Picking up the pieces in NSW
NSW Treasurer Dominic Perrottet is set to become the state’s premier today following Gladys Berejiklian’s resignation on Friday after the Independent Commission Against Corruption (ICAC) announced it was investigating her. It set in motion 2 more resignations: Deputy Premier and Nationals’ leader John Barilaro is leaving politics altogether, and Transport/Roads Minister Andrew Constance wants to have a go at the federal seat of Gilmore. Labor leader Chris Minns was scathing, saying the men should be focused on “your community, not your own career.” Perrottet will not get it all his own way today – he’ll need to beat Planning Minister Rob Stokes in the first contested leadership ballot the NSW Libs have had in almost 2 decades.
WAIT A MINUTE… WHAT HAPPENED WITH BEREJIKLIAN?
Her downfall stems from the secret relationship she had with disgraced former MP Daryl Maguire. And at the centre of ICAC’s investigation are 2 grants awarded to organisations in Wagga while she was Treasurer. The first is $5.5 million to the clay target club (and Maguire is accused of trying to profit from the fit-out), and the 2nd is $20 million for Wagga’s conservatorium of music. She is accused of intervening to personally approve the funds, which she denies. ICAC also wants to know if she knew stuff about Maguire and failed to report it. The commission is notoriously slow to settle matters, and Berejiklian quit because she said the state requires certainty “during the challenging time for the pandemic.” In her future? She’s before the commission on 18 October. And she’s being touted for former PM Tony Abbott’s old seat.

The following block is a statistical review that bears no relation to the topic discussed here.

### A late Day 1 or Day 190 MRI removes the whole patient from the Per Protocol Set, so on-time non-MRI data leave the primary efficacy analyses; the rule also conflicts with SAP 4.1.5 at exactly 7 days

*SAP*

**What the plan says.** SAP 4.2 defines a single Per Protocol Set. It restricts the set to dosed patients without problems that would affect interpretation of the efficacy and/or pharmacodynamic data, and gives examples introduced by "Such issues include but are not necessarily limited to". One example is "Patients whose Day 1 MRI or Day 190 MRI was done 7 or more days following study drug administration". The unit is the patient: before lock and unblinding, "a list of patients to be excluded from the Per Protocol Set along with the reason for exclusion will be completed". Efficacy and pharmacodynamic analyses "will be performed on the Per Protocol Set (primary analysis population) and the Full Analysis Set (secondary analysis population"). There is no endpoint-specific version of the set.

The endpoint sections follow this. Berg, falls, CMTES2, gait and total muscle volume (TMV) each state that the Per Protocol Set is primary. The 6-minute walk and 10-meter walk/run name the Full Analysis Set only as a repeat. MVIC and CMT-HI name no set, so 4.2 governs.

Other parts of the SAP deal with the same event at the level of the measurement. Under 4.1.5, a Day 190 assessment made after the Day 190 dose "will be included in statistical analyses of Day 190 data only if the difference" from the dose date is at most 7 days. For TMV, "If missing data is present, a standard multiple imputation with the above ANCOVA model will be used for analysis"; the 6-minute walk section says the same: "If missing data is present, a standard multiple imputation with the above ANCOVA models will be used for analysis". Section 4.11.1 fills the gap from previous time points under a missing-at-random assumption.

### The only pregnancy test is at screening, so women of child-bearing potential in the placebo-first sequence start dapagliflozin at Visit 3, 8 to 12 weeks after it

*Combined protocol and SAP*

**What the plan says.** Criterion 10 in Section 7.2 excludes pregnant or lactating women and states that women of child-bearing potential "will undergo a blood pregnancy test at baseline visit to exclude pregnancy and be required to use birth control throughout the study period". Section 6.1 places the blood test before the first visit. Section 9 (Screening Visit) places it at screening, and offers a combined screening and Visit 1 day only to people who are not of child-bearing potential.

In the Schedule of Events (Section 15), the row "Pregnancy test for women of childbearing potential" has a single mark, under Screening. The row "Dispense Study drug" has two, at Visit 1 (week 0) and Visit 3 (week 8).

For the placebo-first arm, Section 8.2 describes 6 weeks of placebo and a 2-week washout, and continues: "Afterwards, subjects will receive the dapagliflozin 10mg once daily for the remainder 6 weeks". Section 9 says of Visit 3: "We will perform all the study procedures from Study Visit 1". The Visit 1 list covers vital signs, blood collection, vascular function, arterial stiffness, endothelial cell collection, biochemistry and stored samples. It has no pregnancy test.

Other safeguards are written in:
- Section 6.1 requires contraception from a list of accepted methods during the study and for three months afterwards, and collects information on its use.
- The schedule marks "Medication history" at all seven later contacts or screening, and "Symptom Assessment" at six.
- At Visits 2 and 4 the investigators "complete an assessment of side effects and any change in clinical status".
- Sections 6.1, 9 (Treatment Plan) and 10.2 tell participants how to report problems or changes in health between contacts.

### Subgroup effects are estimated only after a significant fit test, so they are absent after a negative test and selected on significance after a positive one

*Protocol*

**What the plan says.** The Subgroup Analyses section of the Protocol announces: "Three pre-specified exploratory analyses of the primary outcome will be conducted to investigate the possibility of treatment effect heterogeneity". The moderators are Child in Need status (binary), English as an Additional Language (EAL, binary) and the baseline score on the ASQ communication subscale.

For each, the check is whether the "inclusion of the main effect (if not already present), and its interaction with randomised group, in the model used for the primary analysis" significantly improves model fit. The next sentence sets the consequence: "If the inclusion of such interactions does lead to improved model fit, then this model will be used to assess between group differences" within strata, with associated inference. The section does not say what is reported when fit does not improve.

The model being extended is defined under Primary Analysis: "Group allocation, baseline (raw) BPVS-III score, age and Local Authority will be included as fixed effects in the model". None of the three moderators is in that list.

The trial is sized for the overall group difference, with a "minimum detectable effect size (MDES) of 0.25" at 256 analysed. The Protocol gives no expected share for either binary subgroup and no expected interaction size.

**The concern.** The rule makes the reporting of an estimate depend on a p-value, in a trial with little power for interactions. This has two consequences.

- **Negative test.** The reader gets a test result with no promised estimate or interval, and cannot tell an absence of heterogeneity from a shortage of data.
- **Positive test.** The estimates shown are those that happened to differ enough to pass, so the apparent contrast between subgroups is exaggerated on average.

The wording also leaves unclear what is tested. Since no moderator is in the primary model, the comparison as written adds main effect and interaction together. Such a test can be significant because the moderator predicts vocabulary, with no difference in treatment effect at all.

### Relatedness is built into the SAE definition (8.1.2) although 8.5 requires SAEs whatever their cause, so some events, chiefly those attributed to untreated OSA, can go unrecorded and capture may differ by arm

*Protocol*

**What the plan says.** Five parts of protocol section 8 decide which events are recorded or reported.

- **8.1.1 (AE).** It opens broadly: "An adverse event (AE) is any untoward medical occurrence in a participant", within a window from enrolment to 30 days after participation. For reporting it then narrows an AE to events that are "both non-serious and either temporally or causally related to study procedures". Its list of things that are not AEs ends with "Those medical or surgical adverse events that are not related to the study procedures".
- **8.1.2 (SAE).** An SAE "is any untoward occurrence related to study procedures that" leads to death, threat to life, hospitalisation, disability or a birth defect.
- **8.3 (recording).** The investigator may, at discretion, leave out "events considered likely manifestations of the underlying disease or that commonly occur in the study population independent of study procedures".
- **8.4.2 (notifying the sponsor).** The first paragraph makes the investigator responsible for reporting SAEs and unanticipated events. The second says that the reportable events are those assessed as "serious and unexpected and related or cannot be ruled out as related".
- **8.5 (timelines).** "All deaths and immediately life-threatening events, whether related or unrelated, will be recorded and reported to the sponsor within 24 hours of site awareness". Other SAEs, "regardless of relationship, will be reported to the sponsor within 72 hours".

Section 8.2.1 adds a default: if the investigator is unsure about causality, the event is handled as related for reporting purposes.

Perrottet, a 39yo conservative who’s economically dry, has to get past Stokes today. They know each other well from their regular trot at lunchtime… But if Perrottet is victorious (as the numbers suggest), he will be supported by Jobs Minister Stuart Ayres as deputy. Ayres hails from Western Sydney, which is important in the geographical mix (and fun fact: he’s Foreign Minister Marise Payne’s partner). Lined up to be Treasurer is moderate dealmaker/Energy Minister Matt Kean. Whoever it is, they come in at a tricky time… COVID restrictions are set to ease with new daily cases still in the 600s, there will be 3 byelections to fight, and there’s a flagging economy to get firing again… Note: the NSW election will be held on 25 March 2023.
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